NAB’s UBank is not ready for market
National Australia Bank chose the height of the second stage of the great credit crunch as the right time to introduce its alternative retail bank brand UBank to the Australian market. The first product for NAB's UBank is an aggressively priced three-month term deposit and well-priced 6-month, 9-month and 12-month term deposits. Why NAB chose yesterday to introduce the brand isn't clear. The bank does not seem to have looked for much free media, nor received much.
UBank made its debut yesterday with one element under prepared. The UBank website this morning noted that “we don't have internet banking for UBank term deposits at the moment” and invites customers to ring the bank instead. One difference in the UBank service proposition is that the bank plans to staff the call centres 24 hours a day, seven days a week. NAB still shuts its call centres for its core brand at 8pm in eastern Australia (or 5pm in Western Australia during the summer months) and still offers no service over weekends.
UBank is the first product managed under the wing of what NAB was referring to as Star Direct. The bank's worked on this concept for the last 18 months or more. Part of the vision for Star Direct and now UBank appears to be to foster a somewhat independent culture.
The business has its own management board and will have to compete for services (through the bank's new servicing division) as well as funding on commercial terms (through the deposit market or through the NAB treasury) when it's ready to introduce lending products. Greg Sutherland, is executive general manager of Star Direct and marketing while Gerd Schenkel is general manager, UBank.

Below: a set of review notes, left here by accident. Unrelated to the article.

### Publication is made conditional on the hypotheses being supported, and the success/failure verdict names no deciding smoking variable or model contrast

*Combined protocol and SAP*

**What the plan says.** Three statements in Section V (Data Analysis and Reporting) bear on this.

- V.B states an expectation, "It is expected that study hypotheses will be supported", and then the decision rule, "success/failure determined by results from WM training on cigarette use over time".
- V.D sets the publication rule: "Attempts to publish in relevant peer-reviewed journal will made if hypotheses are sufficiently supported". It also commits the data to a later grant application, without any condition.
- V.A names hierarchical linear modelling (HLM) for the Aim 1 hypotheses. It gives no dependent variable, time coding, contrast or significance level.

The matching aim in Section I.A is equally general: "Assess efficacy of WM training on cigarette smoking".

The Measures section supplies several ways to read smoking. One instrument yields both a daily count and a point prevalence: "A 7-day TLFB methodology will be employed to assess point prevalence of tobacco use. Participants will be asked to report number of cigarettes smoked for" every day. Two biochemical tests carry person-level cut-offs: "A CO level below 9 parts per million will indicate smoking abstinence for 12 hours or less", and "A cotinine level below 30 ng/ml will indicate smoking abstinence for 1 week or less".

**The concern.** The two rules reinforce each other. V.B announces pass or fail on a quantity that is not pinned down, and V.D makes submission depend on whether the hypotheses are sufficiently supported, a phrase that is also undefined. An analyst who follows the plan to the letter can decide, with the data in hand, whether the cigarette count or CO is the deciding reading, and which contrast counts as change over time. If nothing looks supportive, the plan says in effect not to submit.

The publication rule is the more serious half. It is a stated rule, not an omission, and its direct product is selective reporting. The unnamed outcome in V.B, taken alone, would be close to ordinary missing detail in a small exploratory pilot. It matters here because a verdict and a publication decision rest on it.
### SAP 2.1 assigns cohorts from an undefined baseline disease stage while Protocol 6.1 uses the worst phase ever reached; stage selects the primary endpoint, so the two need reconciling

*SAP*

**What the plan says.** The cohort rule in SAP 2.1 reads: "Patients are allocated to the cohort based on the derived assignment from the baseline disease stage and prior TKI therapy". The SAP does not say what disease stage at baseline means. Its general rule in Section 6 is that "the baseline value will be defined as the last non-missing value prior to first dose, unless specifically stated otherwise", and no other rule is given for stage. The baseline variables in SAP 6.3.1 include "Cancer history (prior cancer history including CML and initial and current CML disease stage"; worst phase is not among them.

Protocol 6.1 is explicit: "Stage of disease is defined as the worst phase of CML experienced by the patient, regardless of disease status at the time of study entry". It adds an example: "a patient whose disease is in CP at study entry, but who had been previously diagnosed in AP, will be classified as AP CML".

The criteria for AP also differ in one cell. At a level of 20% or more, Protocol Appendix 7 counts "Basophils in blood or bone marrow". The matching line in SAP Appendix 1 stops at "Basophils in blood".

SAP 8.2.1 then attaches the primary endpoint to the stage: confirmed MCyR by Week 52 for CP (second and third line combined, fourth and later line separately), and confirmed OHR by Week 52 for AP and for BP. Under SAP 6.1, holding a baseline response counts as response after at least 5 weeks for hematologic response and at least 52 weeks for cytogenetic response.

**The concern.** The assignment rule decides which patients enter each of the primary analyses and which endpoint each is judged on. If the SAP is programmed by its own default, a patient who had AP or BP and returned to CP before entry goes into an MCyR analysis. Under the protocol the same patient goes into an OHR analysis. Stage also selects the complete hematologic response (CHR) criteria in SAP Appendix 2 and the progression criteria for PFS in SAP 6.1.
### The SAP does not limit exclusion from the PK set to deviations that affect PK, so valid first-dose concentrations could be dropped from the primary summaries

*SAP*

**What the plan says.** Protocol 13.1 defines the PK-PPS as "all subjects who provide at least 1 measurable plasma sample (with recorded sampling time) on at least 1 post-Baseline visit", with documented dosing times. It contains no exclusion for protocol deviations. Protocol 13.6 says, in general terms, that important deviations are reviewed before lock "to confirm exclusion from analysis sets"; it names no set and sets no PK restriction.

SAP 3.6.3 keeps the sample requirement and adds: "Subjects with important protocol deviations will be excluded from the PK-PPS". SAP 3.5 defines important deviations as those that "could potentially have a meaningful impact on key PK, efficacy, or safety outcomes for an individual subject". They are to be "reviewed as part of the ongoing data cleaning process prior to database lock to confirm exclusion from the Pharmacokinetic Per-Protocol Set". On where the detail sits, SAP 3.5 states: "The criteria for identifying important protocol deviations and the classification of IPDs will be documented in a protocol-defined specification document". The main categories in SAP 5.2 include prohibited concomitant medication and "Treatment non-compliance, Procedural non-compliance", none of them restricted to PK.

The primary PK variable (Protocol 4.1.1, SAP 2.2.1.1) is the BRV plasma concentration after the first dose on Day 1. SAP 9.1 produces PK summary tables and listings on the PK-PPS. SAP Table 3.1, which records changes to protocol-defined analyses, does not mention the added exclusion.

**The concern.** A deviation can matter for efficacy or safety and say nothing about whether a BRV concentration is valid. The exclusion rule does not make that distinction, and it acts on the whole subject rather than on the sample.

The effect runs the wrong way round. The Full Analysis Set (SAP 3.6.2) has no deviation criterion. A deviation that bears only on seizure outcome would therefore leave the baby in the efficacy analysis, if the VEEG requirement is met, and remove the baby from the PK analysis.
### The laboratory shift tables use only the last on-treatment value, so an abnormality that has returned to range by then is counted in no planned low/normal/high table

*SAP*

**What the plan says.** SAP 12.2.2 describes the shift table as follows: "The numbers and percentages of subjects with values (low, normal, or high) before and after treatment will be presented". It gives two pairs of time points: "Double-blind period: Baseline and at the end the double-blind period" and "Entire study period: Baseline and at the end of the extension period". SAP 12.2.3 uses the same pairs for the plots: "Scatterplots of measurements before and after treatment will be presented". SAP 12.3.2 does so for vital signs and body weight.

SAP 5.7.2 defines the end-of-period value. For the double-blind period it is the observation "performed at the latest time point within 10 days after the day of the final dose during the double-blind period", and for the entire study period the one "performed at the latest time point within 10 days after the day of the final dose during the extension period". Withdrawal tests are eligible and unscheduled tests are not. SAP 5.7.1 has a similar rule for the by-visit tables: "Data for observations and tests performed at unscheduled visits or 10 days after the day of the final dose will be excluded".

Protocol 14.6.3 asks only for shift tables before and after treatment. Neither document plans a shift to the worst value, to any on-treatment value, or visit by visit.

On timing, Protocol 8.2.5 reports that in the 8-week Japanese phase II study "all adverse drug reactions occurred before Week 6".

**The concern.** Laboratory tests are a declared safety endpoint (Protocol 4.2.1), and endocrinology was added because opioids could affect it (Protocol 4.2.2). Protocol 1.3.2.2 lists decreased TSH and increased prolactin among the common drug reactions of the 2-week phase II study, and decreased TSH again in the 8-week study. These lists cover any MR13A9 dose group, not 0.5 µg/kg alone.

The bank has not fulfilled requests for a management briefing on UBank over several weeks and declined to do so again yesterday. In his blog The Bank Channel NAB channel marketing executive Rob Findlay wrote yesterday that UBank offers the first straight through processing for term deposits, where applicants can make immediate payment via BPay upon submitting their application. Midland Bank pioneered round the clock phone-based service under an alternate bank brand in Britain more than 15 years ago. Many banks in various markets have attempted to copy the idea with mixed results.
Secondary bank brands have limited success in the Australian market. ANZ continues to plug away with one direct brand introduced a couple of years ago, and aimed at price sensitive home loan customers (and which also offers a high yield savings account). Commonwealth Bank's Homepath, aimed at the same niche, is essentially invisible almost a decade after its debut. More than a decade ago Advance Bank tried the same thing through the One World brand, which faded quickly.
Source: The Sheet